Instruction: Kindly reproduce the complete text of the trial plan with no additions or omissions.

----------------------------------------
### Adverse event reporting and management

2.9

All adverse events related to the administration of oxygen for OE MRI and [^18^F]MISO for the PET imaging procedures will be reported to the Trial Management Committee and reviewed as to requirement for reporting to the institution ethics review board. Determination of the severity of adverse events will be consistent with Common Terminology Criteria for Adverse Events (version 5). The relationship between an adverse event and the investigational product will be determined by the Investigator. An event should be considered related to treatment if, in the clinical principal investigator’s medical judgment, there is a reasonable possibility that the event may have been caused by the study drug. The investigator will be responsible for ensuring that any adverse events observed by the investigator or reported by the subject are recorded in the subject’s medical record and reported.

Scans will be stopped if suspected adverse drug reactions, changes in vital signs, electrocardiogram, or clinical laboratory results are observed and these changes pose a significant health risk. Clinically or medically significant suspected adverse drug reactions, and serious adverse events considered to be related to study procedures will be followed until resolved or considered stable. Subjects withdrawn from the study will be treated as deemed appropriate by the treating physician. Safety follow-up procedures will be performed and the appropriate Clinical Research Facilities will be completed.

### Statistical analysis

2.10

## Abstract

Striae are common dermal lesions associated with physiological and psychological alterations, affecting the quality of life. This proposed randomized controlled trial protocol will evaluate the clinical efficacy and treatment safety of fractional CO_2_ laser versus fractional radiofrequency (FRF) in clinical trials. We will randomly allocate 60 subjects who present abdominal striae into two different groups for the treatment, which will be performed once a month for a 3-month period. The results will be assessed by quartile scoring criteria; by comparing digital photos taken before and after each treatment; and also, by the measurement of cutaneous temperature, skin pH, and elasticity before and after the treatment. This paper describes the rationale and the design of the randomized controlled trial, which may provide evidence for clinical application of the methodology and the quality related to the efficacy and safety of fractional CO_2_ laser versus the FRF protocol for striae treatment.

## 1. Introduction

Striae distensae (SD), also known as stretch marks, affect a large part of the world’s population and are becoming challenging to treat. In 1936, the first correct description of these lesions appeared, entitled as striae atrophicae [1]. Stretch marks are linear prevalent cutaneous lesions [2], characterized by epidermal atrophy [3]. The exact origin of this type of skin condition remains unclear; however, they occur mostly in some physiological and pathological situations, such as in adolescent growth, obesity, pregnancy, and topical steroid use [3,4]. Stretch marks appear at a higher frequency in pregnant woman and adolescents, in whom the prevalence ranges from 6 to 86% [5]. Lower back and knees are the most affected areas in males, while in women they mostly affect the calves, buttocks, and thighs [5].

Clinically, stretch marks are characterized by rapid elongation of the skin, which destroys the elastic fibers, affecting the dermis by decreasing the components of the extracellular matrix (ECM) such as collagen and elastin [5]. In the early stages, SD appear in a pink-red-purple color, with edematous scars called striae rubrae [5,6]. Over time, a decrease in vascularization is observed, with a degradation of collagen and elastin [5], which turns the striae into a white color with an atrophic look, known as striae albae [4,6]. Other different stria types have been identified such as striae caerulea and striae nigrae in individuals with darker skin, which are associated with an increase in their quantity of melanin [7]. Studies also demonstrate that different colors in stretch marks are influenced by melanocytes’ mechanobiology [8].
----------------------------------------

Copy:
### Adverse event reporting and management

2.9

All adverse events related to the administration of oxygen for OE MRI and [^18^F]MISO for the PET imaging procedures will be reported to the Trial Management Committee and reviewed as to requirement for reporting to the institution ethics review board. Determination of the severity of adverse events will be consistent with Common Terminology Criteria for Adverse Events (version 5). The relationship between an adverse event and the investigational product will be determined by the Investigator. An event should be considered related to treatment if, in the clinical principal investigator’s medical judgment, there is a reasonable possibility that the event may have been caused by the study drug. The investigator will be responsible for ensuring that any adverse events observed by the investigator or reported by the subject are recorded in the subject’s medical record and reported.

Scans will be stopped if suspected adverse drug reactions, changes in vital signs, electrocardiogram, or clinical laboratory results are observed and these changes pose a significant health risk. Clinically or medically significant suspected adverse drug reactions, and serious adverse events considered to be related to study procedures will be followed until resolved or considered stable. Subjects withdrawn from the study will be treated as deemed appropriate by the treating physician. Safety follow-up procedures will be performed and the appropriate Clinical Research Facilities will be completed.

### Statistical analysis

2.10

## Abstract

Striae are common dermal lesions associated with physiological and psychological alterations, affecting the quality of life. This proposed randomized controlled trial protocol will evaluate the clinical efficacy and treatment safety of fractional CO_2_ laser versus fractional radiofrequency (FRF) in clinical trials. We will randomly allocate 60 subjects who present abdominal striae into two different groups for the treatment, which will be performed once a month for a 3-month period. The results will be assessed by quartile scoring criteria; by comparing digital photos taken before and after each treatment; and also, by the measurement of cutaneous temperature, skin pH, and elasticity before and after the treatment. This paper describes the rationale and the design of the randomized controlled trial, which may provide evidence for clinical application of the methodology and the quality related to the efficacy and safety of fractional CO_2_ laser versus the FRF protocol for striae treatment.

## 1. Introduction

Striae distensae (SD), also known as stretch marks, affect a large part of the world’s population and are becoming challenging to treat. In 1936, the first correct description of these lesions appeared, entitled as striae atrophicae [1]. Stretch marks are linear prevalent cutaneous lesions [2], characterized by epidermal atrophy [3]. The exact origin of this type of skin condition remains unclear; however, they occur mostly in some physiological and pathological situations, such as in adolescent growth, obesity, pregnancy, and topical steroid use [3,4]. Stretch marks appear at a higher frequency in pregnant woman and adolescents, in whom the prevalence ranges from 6 to 86% [5]. Lower back and knees are the most affected areas in males, while in women they mostly affect the calves, buttocks, and thighs [5].

Clinically, stretch marks are characterized by rapid elongation of the skin, which destroys the elastic fibers, affecting the dermis by decreasing the components of the extracellular matrix (ECM) such as collagen and elastin [5]. In the early stages, SD appear in a pink-red-purple color, with edematous scars called striae rubrae [5,6]. Over time, a decrease in vascularization is observed, with a degradation of collagen and elastin [5], which turns the striae into a white color with an atrophic look, known as striae albae [4,6]. Other different stria types have been identified such as striae caerulea and striae nigrae in individuals with darker skin, which are associated with an increase in their quantity of melanin [7]. Studies also demonstrate that different colors in stretch marks are influenced by melanocytes’ mechanobiology [8].